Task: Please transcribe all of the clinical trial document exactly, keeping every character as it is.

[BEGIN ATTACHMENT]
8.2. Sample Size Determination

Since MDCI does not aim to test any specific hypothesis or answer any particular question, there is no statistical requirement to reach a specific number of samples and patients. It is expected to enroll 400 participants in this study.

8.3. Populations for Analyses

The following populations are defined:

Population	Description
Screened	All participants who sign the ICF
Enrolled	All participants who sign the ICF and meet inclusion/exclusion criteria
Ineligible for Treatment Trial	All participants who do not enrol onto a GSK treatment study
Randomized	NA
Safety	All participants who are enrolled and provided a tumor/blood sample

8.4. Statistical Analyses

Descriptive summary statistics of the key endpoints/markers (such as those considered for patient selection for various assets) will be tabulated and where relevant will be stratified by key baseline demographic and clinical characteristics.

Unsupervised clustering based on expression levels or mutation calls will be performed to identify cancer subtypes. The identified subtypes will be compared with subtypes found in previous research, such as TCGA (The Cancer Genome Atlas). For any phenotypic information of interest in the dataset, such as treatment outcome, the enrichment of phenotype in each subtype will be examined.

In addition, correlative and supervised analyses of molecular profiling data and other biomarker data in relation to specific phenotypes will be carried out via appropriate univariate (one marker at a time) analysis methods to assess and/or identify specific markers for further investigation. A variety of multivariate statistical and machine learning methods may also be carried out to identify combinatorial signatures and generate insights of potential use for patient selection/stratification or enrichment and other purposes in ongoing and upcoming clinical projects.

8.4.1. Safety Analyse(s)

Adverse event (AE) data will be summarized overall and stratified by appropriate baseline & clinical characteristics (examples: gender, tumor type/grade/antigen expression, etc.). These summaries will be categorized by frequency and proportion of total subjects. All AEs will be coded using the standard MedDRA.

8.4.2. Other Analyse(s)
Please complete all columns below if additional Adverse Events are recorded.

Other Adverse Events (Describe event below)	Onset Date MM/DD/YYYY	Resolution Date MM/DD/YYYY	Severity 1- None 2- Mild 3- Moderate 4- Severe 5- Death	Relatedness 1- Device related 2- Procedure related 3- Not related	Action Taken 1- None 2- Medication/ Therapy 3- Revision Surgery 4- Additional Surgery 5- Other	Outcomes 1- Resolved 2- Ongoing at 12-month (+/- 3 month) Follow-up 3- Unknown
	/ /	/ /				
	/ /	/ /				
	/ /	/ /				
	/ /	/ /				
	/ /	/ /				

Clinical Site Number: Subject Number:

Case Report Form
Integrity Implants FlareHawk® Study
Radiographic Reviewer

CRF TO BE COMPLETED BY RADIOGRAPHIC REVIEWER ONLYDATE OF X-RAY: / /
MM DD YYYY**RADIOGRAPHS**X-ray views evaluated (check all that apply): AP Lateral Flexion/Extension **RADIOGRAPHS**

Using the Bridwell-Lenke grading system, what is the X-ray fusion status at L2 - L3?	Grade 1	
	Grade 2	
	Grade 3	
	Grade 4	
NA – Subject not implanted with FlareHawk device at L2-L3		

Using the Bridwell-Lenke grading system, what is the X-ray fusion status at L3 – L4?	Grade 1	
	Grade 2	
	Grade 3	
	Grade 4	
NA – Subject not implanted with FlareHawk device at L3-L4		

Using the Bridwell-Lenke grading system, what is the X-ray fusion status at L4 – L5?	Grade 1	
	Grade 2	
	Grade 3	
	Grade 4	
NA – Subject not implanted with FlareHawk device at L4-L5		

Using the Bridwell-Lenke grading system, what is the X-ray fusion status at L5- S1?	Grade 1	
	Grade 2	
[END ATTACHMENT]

8.2. Sample Size Determination

Since MDCI does not aim to test any specific hypothesis or answer any particular question, there is no statistical requirement to reach a specific number of samples and patients. It is expected to enroll 400 participants in this study.

8.3. Populations for Analyses

The following populations are defined:

Population	Description
Screened	All participants who sign the ICF
Enrolled	All participants who sign the ICF and meet inclusion/exclusion criteria
Ineligible for Treatment Trial	All participants who do not enrol onto a GSK treatment study
Randomized	NA
Safety	All participants who are enrolled and provided a tumor/blood sample

8.4. Statistical Analyses

Descriptive summary statistics of the key endpoints/markers (such as those considered for patient selection for various assets) will be tabulated and where relevant will be stratified by key baseline demographic and clinical characteristics.

Unsupervised clustering based on expression levels or mutation calls will be performed to identify cancer subtypes. The identified subtypes will be compared with subtypes found in previous research, such as TCGA (The Cancer Genome Atlas). For any phenotypic information of interest in the dataset, such as treatment outcome, the enrichment of phenotype in each subtype will be examined.

In addition, correlative and supervised analyses of molecular profiling data and other biomarker data in relation to specific phenotypes will be carried out via appropriate univariate (one marker at a time) analysis methods to assess and/or identify specific markers for further investigation. A variety of multivariate statistical and machine learning methods may also be carried out to identify combinatorial signatures and generate insights of potential use for patient selection/stratification or enrichment and other purposes in ongoing and upcoming clinical projects.

8.4.1. Safety Analyse(s)

Adverse event (AE) data will be summarized overall and stratified by appropriate baseline & clinical characteristics (examples: gender, tumor type/grade/antigen expression, etc.). These summaries will be categorized by frequency and proportion of total subjects. All AEs will be coded using the standard MedDRA.

8.4.2. Other Analyse(s)
Please complete all columns below if additional Adverse Events are recorded.

Other Adverse Events (Describe event below)	Onset Date MM/DD/YYYY	Resolution Date MM/DD/YYYY	Severity 1- None 2- Mild 3- Moderate 4- Severe 5- Death	Relatedness 1- Device related 2- Procedure related 3- Not related	Action Taken 1- None 2- Medication/ Therapy 3- Revision Surgery 4- Additional Surgery 5- Other	Outcomes 1- Resolved 2- Ongoing at 12-month (+/- 3 month) Follow-up 3- Unknown
	/ /	/ /				
	/ /	/ /				
	/ /	/ /				
	/ /	/ /				
	/ /	/ /				

Clinical Site Number: Subject Number:

Case Report Form
Integrity Implants FlareHawk® Study
Radiographic Reviewer

CRF TO BE COMPLETED BY RADIOGRAPHIC REVIEWER ONLYDATE OF X-RAY: / /
MM DD YYYY**RADIOGRAPHS**X-ray views evaluated (check all that apply): AP Lateral Flexion/Extension **RADIOGRAPHS**

Using the Bridwell-Lenke grading system, what is the X-ray fusion status at L2 - L3?	Grade 1	
	Grade 2	
	Grade 3	
	Grade 4	
NA – Subject not implanted with FlareHawk device at L2-L3		

Using the Bridwell-Lenke grading system, what is the X-ray fusion status at L3 – L4?	Grade 1	
	Grade 2	
	Grade 3	
	Grade 4	
NA – Subject not implanted with FlareHawk device at L3-L4		

Using the Bridwell-Lenke grading system, what is the X-ray fusion status at L4 – L5?	Grade 1	
	Grade 2	
	Grade 3	
	Grade 4	
NA – Subject not implanted with FlareHawk device at L4-L5		

Using the Bridwell-Lenke grading system, what is the X-ray fusion status at L5- S1?	Grade 1	
	Grade 2	